• Science
    ​Paper is typically made from cellulose fibers derived from wood, and wood isn't plentiful in places where there aren't many trees. In the near future, however, that may not be a problem, as scientists have devised a method of making paper from cow and even elephant manure.
  • ​Learning about electronics from a book might seem like a step backward in a world of instructional videos and snap together kits. But Paris-based startup Papier Machine doesn't think that at all, launching the first in a series of paper books containing circuit-building projects on Kickstarter.​
  • ​As can be imagined, finding a leak deep within the piping of someplace like a water treatment plant can be an arduous process. Thanks to new research, however, it could be about to get much easier. Scientists have created electrically-conductive paper that senses water.
  • Engineers from Georgia Tech and Korea University have developed a new supercapacitor that’s designed to store more energy for longer – and it’s made out of ordinary paper, meaning it’s flexible enough to power wearable electronics.
  • ​It was six years ago that we first heard about PowerUp, a kit that added a motorized propeller to paper airplanes. Since then, remote-control functionality has been added, and a version with an onboard camera was released. Now there's the PowerUp Dart, which is designed to perform aerobatic stunts.
  • ​Kazuya Katagiri’s award-winning Shi-An is a movable mini tea house constructed entirely out of paper using ancient Origami processes. The igloo-like structure is just one of Katagiri’s fascinating recent experiments with different techniques and materials.
  • Science
    One journalist set out to test the credibility of several "predatory journals" by writing a fictional research paper inspired by the science of Star Wars. Four journals fell for the joke and published the clearly absurd paper.​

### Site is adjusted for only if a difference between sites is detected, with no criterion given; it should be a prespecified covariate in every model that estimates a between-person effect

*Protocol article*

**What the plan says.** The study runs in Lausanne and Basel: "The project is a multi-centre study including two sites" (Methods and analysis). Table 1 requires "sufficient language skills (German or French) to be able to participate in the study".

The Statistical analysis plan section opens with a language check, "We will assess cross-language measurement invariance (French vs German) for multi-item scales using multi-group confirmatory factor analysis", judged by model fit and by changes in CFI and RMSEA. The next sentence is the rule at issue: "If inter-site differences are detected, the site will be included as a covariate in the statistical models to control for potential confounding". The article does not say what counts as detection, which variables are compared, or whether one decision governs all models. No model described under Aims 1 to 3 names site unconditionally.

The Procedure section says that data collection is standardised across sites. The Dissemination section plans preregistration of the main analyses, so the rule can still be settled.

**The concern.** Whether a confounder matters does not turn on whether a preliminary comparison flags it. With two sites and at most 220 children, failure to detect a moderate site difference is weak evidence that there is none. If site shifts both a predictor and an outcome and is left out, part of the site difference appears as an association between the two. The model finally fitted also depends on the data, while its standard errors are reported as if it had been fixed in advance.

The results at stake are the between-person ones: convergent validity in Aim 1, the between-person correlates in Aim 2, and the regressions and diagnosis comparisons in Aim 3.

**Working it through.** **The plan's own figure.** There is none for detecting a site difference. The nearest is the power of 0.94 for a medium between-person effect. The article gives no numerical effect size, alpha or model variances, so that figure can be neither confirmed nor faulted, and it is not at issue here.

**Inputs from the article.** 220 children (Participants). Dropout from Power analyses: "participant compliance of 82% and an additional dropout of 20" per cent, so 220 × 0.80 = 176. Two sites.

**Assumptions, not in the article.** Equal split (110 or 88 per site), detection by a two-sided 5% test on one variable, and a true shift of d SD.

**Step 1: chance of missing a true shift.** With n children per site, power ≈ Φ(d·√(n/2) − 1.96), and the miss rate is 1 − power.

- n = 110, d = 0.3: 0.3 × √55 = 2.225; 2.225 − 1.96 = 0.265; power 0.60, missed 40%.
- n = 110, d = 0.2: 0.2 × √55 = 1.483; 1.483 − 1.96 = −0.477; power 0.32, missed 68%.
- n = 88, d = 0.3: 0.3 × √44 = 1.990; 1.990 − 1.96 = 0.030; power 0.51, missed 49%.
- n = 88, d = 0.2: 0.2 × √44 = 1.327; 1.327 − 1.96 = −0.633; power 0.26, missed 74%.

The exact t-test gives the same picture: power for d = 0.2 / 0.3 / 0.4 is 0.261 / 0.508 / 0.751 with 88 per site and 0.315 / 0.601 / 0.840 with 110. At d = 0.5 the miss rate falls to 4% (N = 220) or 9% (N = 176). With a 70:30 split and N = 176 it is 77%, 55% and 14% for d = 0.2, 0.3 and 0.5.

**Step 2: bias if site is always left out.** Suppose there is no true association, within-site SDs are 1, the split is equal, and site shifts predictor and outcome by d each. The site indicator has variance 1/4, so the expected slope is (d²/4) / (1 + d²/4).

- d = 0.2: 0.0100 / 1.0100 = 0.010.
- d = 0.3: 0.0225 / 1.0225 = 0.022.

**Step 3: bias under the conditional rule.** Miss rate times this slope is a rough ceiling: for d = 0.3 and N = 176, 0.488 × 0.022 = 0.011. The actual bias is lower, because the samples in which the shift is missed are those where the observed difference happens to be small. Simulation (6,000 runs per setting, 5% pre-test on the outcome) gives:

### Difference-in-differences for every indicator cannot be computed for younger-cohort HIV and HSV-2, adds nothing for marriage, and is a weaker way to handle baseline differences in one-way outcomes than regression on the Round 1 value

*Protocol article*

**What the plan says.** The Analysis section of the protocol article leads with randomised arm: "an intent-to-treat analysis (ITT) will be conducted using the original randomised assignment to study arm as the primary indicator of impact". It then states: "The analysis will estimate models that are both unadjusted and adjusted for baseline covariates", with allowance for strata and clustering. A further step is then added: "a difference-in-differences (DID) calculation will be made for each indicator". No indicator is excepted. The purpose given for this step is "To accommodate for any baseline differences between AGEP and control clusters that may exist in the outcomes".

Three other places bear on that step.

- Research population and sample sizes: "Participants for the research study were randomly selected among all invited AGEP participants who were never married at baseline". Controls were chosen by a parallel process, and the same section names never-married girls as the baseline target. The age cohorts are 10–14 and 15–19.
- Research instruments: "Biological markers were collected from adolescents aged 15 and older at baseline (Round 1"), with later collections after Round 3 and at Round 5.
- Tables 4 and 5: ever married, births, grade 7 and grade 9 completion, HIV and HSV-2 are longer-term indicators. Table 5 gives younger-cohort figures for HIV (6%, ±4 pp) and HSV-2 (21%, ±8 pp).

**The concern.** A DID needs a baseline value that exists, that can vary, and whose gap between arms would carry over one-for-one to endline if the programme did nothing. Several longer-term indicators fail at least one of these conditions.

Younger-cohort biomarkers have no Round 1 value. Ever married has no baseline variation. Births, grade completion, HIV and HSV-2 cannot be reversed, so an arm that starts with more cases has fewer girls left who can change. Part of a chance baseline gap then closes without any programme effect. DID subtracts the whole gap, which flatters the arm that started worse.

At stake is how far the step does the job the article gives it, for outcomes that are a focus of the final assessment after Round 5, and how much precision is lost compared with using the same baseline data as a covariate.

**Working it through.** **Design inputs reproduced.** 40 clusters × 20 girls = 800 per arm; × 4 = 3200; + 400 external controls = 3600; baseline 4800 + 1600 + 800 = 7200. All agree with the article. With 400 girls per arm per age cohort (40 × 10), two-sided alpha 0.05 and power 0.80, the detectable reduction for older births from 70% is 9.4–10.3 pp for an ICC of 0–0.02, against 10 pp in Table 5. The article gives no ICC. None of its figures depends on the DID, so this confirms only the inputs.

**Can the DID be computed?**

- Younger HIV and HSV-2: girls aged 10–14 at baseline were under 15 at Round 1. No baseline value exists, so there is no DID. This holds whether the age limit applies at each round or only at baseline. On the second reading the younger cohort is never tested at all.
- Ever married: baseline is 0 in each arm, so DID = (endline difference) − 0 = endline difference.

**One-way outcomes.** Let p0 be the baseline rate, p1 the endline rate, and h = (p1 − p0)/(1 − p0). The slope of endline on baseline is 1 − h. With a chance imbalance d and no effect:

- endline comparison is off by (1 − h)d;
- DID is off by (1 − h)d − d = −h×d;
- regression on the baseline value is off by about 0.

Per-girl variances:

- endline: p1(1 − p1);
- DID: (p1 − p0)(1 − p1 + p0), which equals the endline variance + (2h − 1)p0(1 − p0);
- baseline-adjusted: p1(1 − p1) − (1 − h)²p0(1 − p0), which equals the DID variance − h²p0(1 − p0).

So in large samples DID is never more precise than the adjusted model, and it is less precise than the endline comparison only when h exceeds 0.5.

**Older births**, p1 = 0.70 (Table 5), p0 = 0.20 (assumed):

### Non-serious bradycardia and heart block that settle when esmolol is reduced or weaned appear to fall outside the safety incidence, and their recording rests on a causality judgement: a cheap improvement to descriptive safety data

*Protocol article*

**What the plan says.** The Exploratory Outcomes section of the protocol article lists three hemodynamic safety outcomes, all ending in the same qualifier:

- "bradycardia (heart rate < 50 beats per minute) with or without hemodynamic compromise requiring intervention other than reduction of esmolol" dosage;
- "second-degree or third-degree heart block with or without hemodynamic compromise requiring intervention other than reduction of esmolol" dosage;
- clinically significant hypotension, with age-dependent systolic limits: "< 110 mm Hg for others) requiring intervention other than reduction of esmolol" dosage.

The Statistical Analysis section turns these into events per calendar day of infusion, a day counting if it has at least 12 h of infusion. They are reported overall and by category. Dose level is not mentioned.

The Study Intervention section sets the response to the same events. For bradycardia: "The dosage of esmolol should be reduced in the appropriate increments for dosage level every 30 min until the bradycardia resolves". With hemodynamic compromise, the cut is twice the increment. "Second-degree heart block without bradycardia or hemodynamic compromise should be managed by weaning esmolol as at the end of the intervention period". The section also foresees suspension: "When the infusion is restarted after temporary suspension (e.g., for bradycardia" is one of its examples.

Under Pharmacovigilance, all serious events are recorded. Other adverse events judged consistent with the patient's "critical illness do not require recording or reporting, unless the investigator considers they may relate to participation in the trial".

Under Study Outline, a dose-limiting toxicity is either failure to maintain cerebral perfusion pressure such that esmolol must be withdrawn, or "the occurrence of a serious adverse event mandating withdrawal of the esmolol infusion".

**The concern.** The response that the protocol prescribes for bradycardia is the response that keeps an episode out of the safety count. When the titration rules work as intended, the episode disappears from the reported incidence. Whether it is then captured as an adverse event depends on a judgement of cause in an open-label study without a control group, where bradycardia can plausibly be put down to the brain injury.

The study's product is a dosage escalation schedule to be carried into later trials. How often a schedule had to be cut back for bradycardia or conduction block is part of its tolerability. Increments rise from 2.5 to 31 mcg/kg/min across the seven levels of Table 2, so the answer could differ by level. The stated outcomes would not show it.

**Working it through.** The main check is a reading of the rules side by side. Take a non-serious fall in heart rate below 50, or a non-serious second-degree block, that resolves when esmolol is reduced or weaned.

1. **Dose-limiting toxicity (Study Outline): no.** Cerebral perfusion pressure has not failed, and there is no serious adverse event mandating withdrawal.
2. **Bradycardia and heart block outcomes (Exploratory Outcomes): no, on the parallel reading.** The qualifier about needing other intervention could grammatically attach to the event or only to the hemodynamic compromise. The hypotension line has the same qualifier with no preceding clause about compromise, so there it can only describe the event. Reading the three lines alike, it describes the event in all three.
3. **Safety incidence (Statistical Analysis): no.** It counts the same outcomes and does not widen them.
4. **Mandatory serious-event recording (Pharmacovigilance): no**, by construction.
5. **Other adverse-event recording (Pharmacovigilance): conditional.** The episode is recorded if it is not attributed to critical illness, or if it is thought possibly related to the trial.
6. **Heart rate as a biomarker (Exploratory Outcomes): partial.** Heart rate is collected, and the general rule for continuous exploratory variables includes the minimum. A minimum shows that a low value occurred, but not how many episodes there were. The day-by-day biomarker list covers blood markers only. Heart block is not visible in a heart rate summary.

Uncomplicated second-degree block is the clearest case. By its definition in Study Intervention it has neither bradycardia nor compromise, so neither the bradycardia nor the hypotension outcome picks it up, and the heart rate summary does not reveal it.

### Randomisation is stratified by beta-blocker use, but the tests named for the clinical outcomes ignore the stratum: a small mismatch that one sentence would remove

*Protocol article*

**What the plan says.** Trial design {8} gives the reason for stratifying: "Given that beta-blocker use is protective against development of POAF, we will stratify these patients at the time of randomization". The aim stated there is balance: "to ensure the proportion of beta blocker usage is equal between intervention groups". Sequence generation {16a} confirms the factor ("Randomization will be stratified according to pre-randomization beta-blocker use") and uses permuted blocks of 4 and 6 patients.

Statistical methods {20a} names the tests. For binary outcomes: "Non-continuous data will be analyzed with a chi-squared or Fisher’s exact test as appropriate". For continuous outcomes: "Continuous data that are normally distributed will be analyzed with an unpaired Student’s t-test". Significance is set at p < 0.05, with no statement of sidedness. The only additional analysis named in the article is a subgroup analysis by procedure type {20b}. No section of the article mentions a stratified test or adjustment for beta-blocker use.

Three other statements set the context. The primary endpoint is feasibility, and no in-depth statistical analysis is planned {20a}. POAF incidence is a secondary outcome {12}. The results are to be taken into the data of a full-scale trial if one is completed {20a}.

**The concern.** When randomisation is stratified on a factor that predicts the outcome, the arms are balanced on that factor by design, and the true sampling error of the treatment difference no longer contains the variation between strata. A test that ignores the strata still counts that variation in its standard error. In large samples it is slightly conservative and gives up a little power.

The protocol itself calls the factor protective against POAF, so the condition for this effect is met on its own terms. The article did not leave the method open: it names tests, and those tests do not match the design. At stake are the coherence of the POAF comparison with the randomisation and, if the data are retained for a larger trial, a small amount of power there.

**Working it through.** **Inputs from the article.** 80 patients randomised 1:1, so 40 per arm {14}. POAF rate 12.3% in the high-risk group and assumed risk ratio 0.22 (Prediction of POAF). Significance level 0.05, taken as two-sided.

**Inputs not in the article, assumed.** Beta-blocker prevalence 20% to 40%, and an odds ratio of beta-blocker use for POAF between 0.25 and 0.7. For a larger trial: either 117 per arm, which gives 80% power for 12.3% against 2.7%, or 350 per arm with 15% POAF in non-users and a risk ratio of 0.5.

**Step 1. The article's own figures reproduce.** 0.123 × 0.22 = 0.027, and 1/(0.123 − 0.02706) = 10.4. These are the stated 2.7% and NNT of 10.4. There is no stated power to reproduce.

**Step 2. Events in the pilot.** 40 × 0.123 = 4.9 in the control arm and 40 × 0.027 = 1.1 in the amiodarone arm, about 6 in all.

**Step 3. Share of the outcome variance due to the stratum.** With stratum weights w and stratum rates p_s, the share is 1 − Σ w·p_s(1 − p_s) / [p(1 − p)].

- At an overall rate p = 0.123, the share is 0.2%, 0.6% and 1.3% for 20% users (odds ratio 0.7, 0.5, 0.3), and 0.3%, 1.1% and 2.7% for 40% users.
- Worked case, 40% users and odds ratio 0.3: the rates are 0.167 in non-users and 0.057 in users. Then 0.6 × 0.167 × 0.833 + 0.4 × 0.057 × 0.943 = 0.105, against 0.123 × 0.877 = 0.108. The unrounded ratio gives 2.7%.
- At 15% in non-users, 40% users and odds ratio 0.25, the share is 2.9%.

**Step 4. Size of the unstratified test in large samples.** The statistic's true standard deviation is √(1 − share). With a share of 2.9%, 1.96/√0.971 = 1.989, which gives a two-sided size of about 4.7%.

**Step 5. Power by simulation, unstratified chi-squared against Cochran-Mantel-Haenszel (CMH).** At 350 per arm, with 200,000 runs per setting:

• A professor at MIT has completed an 18-year-long origami quest to develop a universal algorithm that could generate the paper-folding patterns required to produce any 3D structure with the smallest number of seams possible.
  • Science
    ​At a glance, a sheet of paper may seem very uniform. Look closer, however, and you'll see that it's made up of a random jumble of tiny interwoven wood particles. Scientists have taken advantage of that fact, using each jumble as a "texture fingerprint" for authenticating individual paper items.
  • Science
    Scientists at Rutgers University have created paper-based plasma generators that could one day be worn on clothing or fitted to equipment to zap any bug they come into contact with, cheaply and easily.
  • Fly ash is generated during the manufacture of paper and cardboard, along with sludge. Most of it just ends up being dumped in landfills. That could be about to change, however, as scientists have discovered that it can also be used as a raw material in plastic goods.
  • Aliaksei Zholner has crafted a functioning pipe organ made from paper, which gets its air supply from a balloon attached to its side.​ When a key is pressed the valve is released and the air shoots up the tuned pipe to sound the musical note.